ALJ then determined that Plaintiff does not have an impairment or combination of impairments that
meets or medically equals a listed impairment. (R. 15).
Before proceeding to step four, the ALJ was called upon to determine whether Plaintiff had
an underlying medically determinable physical or mental impairment that could reasonably be
expected to produce her pain or other symptoms, and then evaluate the intensity, persistence, and
limiting effects of Plaintiff’s symptoms to determine the extent to which they limited her
functioning. (Id.). The ALJ found that Plaintiff had the RFC to meet the exertional demands of light
work as defined by the Social Security Administration, which includes: lifting and carrying twenty
pounds occasionally and ten pounds frequently; stand and/or walk six hours and sit six hours in an
eight-hour workday with normal breaks; cannot work with exposure to unprotected heights,
hazardous machinery, or extreme heat; and cannot work on ladders, ropes, or scaffolds. (R. 15). In
making this RFC determination, the ALJ found that although Plaintiff’s medically determinable
impairments could reasonably be expected to cause the alleged symptoms, her statements concerning
the intensity, persistence, and limiting effects of those symptoms were not credible to the extent they
were inconsistent with her RFC. (R. 14-15).
The ALJ stated that he gave some credence to Plaintiff’s complaints of side effects from her
medications, but noted that no physician had ever: (1) stated that Plaintiff had limitations restricting
her from all work activity; (2) advised her to lie down frequently during the day; or (3) assessed her
as suffering from any disabling limitations. (R. 16-17). The ALJ then pointed out that the record
did not show that Plaintiff’s condition had been or would be disabling for 12 consecutive months,
as Plaintiff had not been diagnosed with serious headaches until five days before the hearing when
she was first prescribed migraine medication by Dr. Sultan. (R. 17). Next, the ALJ opined that
“based on [Plaintiff’s] reported activities . . . her impairments, including obesity, do not restrict her
ability to perform routine movement and necessary physical activity within a limited range of light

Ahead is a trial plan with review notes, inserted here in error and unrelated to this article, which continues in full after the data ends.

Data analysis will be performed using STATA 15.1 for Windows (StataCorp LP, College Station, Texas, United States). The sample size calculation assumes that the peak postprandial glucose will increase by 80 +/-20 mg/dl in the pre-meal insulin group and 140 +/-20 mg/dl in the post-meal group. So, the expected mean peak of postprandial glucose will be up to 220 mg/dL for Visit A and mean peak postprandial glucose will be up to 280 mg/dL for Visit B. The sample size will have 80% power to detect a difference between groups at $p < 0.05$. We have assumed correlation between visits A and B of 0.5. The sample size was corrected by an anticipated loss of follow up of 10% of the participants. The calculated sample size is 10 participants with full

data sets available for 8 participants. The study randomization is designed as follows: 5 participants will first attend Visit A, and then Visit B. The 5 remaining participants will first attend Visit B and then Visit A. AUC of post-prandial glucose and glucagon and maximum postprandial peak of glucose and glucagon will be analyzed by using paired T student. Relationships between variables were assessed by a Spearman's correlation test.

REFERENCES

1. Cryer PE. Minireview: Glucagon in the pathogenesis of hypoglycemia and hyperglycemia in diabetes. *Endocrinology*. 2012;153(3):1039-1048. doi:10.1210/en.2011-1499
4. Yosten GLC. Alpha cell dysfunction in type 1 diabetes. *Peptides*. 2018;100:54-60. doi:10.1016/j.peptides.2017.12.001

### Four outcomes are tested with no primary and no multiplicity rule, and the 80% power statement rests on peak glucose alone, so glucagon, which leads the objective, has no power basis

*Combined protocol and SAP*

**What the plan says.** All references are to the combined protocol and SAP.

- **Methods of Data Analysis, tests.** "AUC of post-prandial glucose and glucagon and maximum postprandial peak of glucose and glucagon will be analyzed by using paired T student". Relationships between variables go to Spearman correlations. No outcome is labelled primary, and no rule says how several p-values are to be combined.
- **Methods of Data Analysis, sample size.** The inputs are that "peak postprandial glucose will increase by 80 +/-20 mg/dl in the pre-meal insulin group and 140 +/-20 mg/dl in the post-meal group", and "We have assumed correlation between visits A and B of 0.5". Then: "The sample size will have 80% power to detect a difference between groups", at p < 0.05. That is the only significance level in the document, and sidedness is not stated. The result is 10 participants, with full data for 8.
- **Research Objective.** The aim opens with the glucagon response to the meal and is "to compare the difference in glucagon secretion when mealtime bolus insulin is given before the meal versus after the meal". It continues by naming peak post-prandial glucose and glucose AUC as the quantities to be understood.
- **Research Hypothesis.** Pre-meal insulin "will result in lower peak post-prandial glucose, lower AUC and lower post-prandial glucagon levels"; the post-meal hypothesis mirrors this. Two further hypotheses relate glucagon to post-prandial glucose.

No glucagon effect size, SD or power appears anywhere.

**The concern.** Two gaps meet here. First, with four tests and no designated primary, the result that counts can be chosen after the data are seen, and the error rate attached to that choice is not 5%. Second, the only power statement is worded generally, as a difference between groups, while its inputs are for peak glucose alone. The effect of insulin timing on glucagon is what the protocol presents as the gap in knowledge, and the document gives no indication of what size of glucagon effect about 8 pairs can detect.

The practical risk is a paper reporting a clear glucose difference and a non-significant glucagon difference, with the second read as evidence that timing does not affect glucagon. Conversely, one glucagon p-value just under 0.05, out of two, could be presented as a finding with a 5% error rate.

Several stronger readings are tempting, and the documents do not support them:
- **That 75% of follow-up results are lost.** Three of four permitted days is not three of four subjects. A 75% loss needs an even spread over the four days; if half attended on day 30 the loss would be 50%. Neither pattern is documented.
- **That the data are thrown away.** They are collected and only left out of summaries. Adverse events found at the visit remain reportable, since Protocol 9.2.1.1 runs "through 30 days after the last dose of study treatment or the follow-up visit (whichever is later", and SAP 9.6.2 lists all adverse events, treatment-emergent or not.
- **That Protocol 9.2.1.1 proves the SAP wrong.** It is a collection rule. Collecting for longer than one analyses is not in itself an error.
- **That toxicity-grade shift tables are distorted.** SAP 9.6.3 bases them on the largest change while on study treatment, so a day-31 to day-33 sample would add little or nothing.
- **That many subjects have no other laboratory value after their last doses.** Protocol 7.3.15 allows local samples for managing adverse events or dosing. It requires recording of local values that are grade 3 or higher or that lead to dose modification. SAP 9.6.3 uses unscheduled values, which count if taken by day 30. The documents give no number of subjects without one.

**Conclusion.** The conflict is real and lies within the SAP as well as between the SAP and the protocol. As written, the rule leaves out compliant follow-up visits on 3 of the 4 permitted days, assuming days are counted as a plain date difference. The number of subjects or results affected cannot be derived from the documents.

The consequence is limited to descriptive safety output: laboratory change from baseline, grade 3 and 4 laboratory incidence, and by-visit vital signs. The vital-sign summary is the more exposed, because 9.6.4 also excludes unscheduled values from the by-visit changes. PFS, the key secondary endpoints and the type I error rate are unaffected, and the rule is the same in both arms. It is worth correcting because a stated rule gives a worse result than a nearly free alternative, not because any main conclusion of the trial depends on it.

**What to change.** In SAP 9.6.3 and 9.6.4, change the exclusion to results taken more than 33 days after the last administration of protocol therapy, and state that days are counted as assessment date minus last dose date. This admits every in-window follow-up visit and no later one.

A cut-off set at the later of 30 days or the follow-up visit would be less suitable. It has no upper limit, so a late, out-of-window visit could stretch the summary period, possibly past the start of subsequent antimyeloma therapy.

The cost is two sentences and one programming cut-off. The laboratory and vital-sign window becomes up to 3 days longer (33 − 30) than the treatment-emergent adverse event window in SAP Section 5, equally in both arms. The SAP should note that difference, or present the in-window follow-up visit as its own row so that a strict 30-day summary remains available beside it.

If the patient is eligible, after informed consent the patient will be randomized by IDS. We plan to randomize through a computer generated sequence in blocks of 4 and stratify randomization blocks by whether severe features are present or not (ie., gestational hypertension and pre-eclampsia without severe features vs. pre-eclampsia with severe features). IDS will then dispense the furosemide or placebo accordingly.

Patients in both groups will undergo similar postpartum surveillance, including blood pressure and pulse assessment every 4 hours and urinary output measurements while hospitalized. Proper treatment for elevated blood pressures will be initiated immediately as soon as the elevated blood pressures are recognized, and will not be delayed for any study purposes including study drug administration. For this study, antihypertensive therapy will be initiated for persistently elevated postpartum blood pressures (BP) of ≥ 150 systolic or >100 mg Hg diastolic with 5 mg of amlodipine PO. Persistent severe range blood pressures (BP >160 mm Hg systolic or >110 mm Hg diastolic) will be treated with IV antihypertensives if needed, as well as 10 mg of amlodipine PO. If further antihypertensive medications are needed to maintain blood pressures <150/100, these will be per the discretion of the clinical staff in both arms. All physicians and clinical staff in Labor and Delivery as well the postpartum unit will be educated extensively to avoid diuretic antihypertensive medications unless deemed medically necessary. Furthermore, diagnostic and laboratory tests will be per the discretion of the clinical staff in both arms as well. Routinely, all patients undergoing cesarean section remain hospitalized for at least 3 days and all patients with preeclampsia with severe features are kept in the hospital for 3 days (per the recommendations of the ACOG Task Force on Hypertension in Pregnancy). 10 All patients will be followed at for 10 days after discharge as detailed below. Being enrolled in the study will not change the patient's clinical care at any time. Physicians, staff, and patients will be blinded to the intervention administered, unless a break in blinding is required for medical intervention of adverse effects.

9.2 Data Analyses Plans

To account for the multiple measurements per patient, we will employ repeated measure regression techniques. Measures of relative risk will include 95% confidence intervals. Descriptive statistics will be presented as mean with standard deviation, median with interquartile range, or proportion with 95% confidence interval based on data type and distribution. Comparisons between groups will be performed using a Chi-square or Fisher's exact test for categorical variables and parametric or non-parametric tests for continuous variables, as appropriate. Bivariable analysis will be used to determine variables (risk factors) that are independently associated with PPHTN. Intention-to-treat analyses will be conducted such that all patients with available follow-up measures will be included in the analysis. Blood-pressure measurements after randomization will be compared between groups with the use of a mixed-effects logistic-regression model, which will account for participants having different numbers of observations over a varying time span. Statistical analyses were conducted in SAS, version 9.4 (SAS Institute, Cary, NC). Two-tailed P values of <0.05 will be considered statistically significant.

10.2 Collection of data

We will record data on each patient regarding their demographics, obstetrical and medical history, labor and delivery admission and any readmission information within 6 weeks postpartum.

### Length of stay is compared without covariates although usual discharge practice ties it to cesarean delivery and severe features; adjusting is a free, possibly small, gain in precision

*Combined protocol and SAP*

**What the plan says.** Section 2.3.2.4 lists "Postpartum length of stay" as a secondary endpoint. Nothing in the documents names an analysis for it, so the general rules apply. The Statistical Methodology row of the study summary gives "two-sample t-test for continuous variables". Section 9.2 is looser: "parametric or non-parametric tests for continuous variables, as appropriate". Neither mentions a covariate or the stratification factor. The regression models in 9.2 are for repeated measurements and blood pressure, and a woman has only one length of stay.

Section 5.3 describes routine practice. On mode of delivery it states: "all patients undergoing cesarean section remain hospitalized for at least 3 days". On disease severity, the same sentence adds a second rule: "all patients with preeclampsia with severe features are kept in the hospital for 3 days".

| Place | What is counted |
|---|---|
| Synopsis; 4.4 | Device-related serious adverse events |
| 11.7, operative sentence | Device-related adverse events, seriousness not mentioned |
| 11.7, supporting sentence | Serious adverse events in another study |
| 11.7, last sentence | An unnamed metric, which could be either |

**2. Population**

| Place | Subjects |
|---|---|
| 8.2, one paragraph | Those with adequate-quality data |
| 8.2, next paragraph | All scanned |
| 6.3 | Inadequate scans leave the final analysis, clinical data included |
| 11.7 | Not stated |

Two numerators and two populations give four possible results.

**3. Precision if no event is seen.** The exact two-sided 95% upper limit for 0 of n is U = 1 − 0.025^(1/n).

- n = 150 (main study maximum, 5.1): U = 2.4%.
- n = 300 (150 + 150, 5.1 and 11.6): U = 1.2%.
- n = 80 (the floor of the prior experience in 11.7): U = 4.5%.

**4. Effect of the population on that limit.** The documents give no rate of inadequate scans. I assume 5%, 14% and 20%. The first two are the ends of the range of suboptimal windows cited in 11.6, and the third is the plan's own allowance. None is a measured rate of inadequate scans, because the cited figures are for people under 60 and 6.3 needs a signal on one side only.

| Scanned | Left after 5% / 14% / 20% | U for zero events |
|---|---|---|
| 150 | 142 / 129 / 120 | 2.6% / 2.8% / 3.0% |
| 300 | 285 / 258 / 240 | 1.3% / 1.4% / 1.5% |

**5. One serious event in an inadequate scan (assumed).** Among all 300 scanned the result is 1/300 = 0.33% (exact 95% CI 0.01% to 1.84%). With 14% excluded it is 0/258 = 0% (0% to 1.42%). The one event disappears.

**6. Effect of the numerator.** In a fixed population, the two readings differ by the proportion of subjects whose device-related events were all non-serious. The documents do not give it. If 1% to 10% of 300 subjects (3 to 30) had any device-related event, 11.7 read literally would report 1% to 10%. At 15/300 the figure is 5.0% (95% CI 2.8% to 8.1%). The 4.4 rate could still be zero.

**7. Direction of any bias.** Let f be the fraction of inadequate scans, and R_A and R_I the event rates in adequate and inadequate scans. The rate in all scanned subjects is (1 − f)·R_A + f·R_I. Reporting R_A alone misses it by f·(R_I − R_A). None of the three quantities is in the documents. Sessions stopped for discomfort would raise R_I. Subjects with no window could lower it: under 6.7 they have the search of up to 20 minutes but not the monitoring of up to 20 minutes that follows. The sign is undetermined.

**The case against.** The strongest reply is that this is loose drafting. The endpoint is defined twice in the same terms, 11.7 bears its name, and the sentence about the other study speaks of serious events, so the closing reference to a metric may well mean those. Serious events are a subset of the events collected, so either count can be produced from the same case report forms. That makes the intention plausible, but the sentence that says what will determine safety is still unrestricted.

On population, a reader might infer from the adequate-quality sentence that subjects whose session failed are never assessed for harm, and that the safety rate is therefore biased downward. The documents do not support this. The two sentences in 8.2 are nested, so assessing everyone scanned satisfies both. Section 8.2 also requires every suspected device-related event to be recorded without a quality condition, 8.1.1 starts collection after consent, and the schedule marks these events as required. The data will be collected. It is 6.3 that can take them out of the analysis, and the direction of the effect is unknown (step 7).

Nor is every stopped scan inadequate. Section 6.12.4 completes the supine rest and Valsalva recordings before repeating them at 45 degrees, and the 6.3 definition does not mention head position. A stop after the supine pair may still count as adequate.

work environment.” (Id.).
The ALJ then concluded that Plaintiff was capable of performing her past relevant work as
a teacher’s aide/substitute teacher. (R. 18). The ALJ went on to make an alternative finding, based
on vocational expert testimony, that other jobs exists in the national economy that Plaintiff can
perform such as inspector, assembler, and packer. (R. 19). Thus, the ALJ concluded that Plaintiff
was not disabled and capable of performing not only her past relevant work, but other types of work
as well. (R. 19).
Plaintiff’s Argument for Reversal
Plaintiff has filed three separate documents: (1) a Representative Brief (R. 134-36); (2)
Plaintiff’s Brief in Support of Reversal (Pl. Br. (Doc. #9)); and (3) Plaintiff’s Reply Brief in Support
of Reversal (Pl. Rep. Br. (Doc. #11)). Plaintiff’s central contention is that the ALJ’s rejection of her
subjective pain testimony is not supported by substantial evidence. (R. 134; Pl. Br. at 9). In support
of her argument, Plaintiff challenges the reasons the ALJ provided to discredit her pain testimony.
First, Plaintiff argues that the ALJ erred in concluding that her headaches were first diagnosed only
five days before the hearing. (R.135; Pl. Br. at 7-8; Pl. Rep. Br. at 1-2). Plaintiff asserts remand is
warranted because “it is inconceivable that the ALJ could properly weigh [Plaintiff’s] subjective
testimony” due to his mistakes in fact finding. (Pl. Rep. Br. at 1). Next, Plaintiff asserts that the